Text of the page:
However, pivoting smartly, he told Arbetter that indeed there was a rational NY plan for the drillers he represents, but it was secret because he did not want to divulge strategy. In other words, it was not over, and they were not just going away.

      Here is their Plan B.

      Governor Cuomo and the DEC some time ago raised a difficult issue, namely, fracking would perhaps be OK in those towns who "wish" to be fracked, but how would we know which ones they are? To address this the pro-drillers have crafted a "zoning overlay" strategy.

      This plan would have each town modify their Comprehensive Plan, if they have one, to be somewhat fracking friendly, and then develop and legislate zoning overlays. These would, if passed, clearly identify the towns and areas in towns where fracking was OK. There would be no "frack me" resolutions passed quietly and quickly at Town Board meetings with zero attendance as seemed to be the case a couple of years ago.

      But there would also be no direct referendum, of any sort, of town residents to get their views. This is striking since, for several years, none of the many independent polls of upstate NY and of Broome and nearby Counties have indicated a meaningful majority in favor of gas drilling. None. Also, in the gas drilling Coalition for Towns of Binghamton and Conklin, the membership indicating that they might wish to be part of a fracking/drilling unit is only between 20 and 25% of the population - probably very similar in other border towns.

      What is the evidence for this grand zoning scheme that many towns would be encouraged to use? (continued in next comment)


      First, the Town of Conklin, one of the Broome County NY/PA border towns above a possibly productive part of the Marcellus shale, just finished revising their Comprehensive Plan, and have indicated that they plan to institute such "frack me" and "frack free" zoning overlays. They appear to be the first to use the scheme.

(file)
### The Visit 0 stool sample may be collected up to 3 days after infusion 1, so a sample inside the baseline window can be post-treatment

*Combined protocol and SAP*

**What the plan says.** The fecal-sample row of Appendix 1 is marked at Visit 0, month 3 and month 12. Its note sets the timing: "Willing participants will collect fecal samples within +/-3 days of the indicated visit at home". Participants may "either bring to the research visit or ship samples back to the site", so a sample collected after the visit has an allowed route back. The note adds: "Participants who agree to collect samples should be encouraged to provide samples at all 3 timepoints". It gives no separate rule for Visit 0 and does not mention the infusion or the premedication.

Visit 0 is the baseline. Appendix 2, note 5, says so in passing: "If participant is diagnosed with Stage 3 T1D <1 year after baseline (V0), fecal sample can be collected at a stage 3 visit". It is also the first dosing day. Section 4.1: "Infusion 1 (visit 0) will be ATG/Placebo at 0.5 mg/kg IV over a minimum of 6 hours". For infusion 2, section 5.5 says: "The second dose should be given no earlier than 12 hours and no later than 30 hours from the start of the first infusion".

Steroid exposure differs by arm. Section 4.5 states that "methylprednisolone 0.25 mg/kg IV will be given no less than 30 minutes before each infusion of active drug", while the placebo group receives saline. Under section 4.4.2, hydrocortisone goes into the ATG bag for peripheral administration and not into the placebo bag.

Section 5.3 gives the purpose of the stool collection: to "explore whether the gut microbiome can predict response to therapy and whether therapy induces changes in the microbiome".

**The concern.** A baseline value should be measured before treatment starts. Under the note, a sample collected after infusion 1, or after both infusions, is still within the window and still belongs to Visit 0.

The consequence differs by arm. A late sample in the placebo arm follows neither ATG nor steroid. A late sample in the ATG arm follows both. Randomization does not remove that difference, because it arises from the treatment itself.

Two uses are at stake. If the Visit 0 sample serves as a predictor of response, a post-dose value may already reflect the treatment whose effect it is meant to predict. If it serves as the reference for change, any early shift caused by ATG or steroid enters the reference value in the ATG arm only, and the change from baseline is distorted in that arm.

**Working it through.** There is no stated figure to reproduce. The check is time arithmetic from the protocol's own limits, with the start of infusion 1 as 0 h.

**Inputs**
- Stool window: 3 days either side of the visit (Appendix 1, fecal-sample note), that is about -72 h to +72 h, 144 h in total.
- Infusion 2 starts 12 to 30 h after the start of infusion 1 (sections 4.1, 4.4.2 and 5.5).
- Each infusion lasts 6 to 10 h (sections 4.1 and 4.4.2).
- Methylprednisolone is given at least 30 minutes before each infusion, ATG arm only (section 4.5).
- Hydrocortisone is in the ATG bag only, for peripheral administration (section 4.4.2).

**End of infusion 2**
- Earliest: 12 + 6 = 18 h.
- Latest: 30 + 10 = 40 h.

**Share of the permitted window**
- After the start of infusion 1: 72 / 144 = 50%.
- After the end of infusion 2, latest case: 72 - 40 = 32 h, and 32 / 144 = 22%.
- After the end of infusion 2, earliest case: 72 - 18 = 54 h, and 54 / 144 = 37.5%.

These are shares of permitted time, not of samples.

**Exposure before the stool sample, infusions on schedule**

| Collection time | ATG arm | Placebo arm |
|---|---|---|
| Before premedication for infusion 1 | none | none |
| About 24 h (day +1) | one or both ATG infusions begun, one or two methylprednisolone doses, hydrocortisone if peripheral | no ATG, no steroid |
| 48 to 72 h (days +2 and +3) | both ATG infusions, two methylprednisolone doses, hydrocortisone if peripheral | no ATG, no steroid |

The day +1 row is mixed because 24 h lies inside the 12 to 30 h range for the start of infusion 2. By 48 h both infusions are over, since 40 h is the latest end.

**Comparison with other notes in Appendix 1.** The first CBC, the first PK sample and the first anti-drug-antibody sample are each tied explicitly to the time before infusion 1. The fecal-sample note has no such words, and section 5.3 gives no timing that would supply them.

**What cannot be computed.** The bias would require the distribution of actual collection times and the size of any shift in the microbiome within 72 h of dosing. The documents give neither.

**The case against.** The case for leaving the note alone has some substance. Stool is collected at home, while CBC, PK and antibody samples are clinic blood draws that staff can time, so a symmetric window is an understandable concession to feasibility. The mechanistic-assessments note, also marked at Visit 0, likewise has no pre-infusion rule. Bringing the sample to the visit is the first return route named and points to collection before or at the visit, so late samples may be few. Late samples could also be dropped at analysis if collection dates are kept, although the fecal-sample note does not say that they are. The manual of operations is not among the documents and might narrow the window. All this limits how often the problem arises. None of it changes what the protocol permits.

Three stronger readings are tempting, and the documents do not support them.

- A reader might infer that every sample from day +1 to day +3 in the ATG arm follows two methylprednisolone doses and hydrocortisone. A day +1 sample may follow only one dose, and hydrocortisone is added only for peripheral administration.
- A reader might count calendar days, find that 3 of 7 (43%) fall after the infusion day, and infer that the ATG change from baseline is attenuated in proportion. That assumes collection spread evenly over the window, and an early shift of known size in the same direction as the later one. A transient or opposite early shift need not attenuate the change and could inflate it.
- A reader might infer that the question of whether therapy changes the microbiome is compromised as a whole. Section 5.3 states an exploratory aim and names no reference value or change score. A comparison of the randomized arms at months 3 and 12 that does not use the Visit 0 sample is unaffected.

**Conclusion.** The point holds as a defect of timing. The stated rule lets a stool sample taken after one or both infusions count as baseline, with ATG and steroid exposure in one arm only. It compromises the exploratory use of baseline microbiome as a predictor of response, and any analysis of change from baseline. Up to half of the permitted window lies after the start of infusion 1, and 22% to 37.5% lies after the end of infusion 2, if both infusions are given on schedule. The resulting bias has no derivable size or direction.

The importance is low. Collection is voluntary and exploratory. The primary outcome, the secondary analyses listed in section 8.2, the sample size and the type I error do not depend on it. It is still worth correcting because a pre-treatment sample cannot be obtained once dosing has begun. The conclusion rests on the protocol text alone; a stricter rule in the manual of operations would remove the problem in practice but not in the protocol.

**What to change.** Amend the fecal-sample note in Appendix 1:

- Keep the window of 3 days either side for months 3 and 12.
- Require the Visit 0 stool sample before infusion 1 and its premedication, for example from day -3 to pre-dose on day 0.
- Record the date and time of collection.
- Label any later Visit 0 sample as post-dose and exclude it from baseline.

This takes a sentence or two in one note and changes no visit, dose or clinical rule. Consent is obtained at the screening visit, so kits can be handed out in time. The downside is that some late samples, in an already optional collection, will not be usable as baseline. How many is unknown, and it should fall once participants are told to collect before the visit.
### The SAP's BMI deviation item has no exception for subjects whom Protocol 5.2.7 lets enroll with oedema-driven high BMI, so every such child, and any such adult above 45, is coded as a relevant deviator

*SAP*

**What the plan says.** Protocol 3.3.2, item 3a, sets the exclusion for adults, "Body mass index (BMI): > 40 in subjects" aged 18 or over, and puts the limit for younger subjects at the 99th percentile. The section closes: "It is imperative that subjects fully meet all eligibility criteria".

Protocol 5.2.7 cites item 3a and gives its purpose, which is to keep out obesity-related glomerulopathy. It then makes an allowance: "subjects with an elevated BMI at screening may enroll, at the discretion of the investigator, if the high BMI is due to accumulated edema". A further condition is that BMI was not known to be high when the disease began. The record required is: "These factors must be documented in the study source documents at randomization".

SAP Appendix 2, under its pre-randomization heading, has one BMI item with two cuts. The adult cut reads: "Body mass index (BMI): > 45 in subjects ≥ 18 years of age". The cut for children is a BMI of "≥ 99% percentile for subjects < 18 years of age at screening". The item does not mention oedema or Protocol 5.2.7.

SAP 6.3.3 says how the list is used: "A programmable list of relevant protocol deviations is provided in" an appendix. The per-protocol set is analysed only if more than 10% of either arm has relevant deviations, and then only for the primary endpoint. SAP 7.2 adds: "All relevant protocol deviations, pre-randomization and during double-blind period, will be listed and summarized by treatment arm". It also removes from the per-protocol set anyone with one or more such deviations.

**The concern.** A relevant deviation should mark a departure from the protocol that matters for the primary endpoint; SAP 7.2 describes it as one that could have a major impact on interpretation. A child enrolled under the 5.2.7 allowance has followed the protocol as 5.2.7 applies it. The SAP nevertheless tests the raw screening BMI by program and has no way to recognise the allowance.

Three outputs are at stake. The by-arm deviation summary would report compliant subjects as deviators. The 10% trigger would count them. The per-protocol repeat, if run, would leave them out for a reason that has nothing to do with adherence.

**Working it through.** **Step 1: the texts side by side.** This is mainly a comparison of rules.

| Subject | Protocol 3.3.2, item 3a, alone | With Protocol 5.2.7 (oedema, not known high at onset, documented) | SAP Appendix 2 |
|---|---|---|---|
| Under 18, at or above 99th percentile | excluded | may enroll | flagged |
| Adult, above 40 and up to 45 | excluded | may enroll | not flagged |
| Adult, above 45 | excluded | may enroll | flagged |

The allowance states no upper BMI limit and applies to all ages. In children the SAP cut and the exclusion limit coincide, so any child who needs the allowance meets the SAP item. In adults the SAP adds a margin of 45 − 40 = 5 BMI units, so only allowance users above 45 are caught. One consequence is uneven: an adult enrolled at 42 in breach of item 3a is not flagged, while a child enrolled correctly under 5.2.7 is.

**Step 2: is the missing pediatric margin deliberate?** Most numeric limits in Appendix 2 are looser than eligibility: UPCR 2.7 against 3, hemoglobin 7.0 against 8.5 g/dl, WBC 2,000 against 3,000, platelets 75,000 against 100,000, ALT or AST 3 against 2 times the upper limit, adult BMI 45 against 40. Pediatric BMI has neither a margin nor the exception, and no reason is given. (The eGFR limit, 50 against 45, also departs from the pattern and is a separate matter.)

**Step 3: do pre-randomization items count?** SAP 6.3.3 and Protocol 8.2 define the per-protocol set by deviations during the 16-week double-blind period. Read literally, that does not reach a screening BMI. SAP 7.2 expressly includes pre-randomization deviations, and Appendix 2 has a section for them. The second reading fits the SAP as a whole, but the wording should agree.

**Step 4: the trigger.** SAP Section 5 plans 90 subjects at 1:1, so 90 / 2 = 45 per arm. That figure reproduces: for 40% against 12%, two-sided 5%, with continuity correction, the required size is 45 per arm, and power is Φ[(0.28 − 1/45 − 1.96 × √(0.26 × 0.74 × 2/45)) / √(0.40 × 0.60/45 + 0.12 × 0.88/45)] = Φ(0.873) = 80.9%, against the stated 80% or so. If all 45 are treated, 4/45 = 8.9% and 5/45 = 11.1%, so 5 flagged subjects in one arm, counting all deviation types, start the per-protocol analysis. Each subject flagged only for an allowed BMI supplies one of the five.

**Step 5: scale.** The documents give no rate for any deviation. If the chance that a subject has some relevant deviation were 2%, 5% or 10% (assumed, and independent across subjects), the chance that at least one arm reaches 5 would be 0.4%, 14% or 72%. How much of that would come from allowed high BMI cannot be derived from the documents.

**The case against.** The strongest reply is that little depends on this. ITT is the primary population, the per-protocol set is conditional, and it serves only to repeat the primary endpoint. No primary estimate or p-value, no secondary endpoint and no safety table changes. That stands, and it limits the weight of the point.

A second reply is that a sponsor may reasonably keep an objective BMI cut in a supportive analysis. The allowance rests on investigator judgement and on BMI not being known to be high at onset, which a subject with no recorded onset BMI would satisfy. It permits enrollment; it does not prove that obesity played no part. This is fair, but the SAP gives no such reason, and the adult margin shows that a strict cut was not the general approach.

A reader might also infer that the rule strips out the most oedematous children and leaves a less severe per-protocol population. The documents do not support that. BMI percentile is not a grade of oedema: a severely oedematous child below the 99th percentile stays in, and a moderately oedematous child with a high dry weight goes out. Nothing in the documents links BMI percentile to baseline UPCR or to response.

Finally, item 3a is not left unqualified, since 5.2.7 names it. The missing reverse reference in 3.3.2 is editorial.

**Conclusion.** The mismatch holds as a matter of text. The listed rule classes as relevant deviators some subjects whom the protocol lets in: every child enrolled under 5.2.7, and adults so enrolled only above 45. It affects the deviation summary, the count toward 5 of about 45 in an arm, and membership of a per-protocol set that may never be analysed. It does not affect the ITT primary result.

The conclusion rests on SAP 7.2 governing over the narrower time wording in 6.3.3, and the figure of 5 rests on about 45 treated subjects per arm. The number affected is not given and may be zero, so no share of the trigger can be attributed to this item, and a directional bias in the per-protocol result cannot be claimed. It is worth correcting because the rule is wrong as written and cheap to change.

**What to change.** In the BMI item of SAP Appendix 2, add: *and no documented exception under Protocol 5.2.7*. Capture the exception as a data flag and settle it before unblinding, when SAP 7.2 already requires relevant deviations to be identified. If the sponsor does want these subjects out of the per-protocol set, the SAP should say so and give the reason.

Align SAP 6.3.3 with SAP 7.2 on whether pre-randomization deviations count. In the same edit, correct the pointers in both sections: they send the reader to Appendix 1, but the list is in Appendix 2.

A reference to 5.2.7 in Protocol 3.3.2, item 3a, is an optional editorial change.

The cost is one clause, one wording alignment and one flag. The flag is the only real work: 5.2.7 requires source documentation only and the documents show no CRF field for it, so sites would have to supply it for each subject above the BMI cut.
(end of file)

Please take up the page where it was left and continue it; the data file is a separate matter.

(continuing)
Second, about two months ago, the Broome County Government convened a Marcellus legal workshop for municipal officials. There were nine attorneys from the local firm of Coughlin and Gerhart (attorneys Begeal, Blaise, Jacobs, Kline, McKertich, Merahan, Sacco, Valenzuela, and VanWhy). The set of presentations was aimed directly at how and why towns should get ready for drilling. Attorney Robert McKertich briefed specifically on the notion of allowing drilling in some parts and not in others - i.e., zoning overlays.

      Third, based on confidential and off-the-record information from an insider in a leasing coalition, the existence of this "secret" plan was confirmed.

      To summarize, towns that "want" drilling will probably have to go through a substantial zoning revision, or face challenges to allowing drilling, especially in any residential zones. The settled Lawsuit tells us that Boards need not fear lawsuits for restricting drilling from disappointed drillers or landowners. And, once zoning changes are made, landowners and drillers won't need to fear the awful possibility of a full ban being enacted quickly by a 3 to 5 vote and ruining their business plans.

      However, unless town boards create a coherent and transparent process that includes broadly consulting all of their residents, the usually boring, complex, and uninteresting zoning changes could drastically and almost silently change the nature of their town.

      Stanley R Scobie, Binghamton, NY

  3. Why don't you mention Walter Hang has been paid somewhere around $1 million by the Sustainable Markets Foundation to fight natural gas development? I like Walter but your readers deserve to know he's a paid advocate. See

    1. Yes, Walter is an anti fracking activist. I know of no basis for this financial arrangement that you claim.

  4. does anyone have a sense of what the effect of the trade agreements now being negotiated (TPP & TTIP) will have on home rule...they will mandate gas exports to asia and europe respectively, but will gas & oil corporations be able to sue Dryden and Middlefield for foregone profits, like they they sued Quebec under NAFTA?

  5. I'm a little hazy on where the governor will get the authority to selectively issue drilling permits. Environmental Conservation Law section 23-0503 says that if the application meets the requirements set out, then the Division of Mineral Resources "shall issue a permit" not "may issue a permit".

    Of course Cuomo has never been one to let legal niceties to get in the way when he wants something.